The American Federation of State, County and Municipal Employees elected its No. 2 leader as president, signaling the biggest U.S. public-workers union will remain active in President Barack Obama’s re-election campaign.
The American Federation of State, County and Municipal Employees will select a new president today in an election that could lead to reduced political spending for President Barack Obama’s re-election.
U.S. Vice President Joe Biden warned the nation’s largest union of government workers that Mitt Romney, the presumptive Republican presidential nominee, has a “fundamentally different value set” and would gut spending for nurses, firefighters and other public-sector jobs
Leaders of the largest U.S. union of public-sector workers are vowing to fight efforts by state and local governments to balance their budgets with cuts to employee benefits even as voters have sided with that strategy.
Leaders of the largest U.S. union of government workers this week will choose a new president amid assaults on bargaining rights from statehouses and growing hostility from voters who view their benefits as an unsustainable expense.
Gerald McEntee, president of the 1.6 million-member American Federation of State, County and Municipal Employees, will retire after leading fights this year against state efforts to roll back worker benefits.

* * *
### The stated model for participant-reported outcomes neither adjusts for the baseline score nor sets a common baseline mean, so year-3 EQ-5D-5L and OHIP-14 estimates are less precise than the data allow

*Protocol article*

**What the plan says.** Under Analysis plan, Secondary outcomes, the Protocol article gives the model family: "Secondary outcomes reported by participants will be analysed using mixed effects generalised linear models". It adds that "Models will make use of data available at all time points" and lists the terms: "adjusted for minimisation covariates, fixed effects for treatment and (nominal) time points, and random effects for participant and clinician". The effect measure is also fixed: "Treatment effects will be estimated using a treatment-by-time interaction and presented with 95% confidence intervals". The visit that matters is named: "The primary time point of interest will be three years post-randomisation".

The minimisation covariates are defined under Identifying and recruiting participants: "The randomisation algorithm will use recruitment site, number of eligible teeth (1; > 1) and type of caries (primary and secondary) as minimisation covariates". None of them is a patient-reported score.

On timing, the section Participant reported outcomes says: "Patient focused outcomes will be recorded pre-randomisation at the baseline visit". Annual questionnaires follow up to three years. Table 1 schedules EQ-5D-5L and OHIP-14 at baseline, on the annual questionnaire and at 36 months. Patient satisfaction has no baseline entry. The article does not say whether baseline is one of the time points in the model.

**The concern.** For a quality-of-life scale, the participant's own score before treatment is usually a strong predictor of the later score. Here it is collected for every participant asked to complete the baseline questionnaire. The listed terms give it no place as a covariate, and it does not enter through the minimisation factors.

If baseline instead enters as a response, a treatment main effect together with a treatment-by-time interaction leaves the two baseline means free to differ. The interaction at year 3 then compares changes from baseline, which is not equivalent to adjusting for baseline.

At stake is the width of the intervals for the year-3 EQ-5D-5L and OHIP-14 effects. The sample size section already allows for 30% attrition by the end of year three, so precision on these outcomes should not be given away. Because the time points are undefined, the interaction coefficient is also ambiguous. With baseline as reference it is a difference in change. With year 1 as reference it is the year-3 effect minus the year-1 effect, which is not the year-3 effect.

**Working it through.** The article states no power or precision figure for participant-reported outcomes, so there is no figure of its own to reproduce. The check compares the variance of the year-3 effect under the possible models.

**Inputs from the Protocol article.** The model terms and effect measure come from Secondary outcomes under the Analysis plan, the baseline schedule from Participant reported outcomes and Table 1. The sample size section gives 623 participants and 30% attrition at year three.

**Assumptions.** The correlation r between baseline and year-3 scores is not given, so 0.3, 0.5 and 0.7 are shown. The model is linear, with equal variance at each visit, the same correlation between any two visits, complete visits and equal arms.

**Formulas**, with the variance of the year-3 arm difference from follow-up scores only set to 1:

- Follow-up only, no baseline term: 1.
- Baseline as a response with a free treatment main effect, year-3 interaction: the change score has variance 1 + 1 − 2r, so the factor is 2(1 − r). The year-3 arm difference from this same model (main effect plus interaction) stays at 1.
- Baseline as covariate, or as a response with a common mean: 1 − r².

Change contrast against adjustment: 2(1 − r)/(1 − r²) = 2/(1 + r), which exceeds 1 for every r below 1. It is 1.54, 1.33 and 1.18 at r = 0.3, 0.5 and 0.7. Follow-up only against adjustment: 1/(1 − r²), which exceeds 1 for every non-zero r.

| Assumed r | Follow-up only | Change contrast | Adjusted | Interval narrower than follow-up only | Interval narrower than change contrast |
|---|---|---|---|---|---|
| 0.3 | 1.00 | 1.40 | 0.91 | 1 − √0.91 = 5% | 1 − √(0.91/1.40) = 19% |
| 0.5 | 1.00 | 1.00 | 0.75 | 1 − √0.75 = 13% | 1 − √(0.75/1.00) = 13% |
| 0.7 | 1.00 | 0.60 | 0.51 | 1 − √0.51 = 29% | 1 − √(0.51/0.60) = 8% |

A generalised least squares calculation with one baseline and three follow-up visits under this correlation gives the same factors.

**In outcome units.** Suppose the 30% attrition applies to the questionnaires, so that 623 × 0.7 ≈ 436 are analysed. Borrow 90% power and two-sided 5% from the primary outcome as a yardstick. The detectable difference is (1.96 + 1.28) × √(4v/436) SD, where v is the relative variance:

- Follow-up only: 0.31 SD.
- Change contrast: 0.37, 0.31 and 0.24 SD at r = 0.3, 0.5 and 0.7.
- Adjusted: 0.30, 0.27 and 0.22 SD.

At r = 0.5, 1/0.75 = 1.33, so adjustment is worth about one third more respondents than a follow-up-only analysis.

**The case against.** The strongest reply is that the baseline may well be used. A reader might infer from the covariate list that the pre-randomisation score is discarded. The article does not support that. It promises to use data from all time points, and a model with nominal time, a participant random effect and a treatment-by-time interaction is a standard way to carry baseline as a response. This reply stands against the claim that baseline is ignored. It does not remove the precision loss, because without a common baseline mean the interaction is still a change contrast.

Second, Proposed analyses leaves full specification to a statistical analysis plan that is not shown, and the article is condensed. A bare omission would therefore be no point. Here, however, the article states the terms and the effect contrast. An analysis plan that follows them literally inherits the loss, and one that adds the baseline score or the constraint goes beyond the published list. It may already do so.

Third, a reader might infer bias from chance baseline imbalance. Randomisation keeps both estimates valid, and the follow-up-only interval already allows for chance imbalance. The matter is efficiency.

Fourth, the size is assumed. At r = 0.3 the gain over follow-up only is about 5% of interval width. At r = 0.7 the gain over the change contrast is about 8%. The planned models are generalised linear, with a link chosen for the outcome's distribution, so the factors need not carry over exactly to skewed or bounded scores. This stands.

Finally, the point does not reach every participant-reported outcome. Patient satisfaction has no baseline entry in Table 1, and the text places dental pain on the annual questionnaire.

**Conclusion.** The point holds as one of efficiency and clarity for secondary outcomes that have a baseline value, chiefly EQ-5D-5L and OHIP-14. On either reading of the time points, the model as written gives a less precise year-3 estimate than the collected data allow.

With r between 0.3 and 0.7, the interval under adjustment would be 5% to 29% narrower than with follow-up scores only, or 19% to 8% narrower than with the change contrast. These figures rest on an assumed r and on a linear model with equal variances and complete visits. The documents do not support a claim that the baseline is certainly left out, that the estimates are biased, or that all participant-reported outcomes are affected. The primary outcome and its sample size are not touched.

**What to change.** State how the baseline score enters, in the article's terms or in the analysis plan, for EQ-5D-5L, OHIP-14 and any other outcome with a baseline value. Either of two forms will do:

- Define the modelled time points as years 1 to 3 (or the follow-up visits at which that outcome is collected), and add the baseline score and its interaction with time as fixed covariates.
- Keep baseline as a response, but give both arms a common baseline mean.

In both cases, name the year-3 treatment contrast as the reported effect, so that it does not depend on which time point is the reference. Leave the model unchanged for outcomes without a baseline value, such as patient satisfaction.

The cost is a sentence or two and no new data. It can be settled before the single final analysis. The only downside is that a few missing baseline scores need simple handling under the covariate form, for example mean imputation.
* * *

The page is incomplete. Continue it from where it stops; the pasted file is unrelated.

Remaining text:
Gerald McEntee, president of the 1.6 million-member American Federation of State, County and Municipal Employees, will retire after leading the largest union of public employees for three decades, according to a state union leader.
Some leaders of U.S. labor unions, who decry the widening differences between the salaries of corporate chief executive officers and their workers, earn compensation that also places them in the top 1 percent.
A proposed constitutional amendment requiring the government to balance its budget was killed in the U.S. House yesterday, sparking an immediate effort to define the vote as a political plus or minus for Democrats.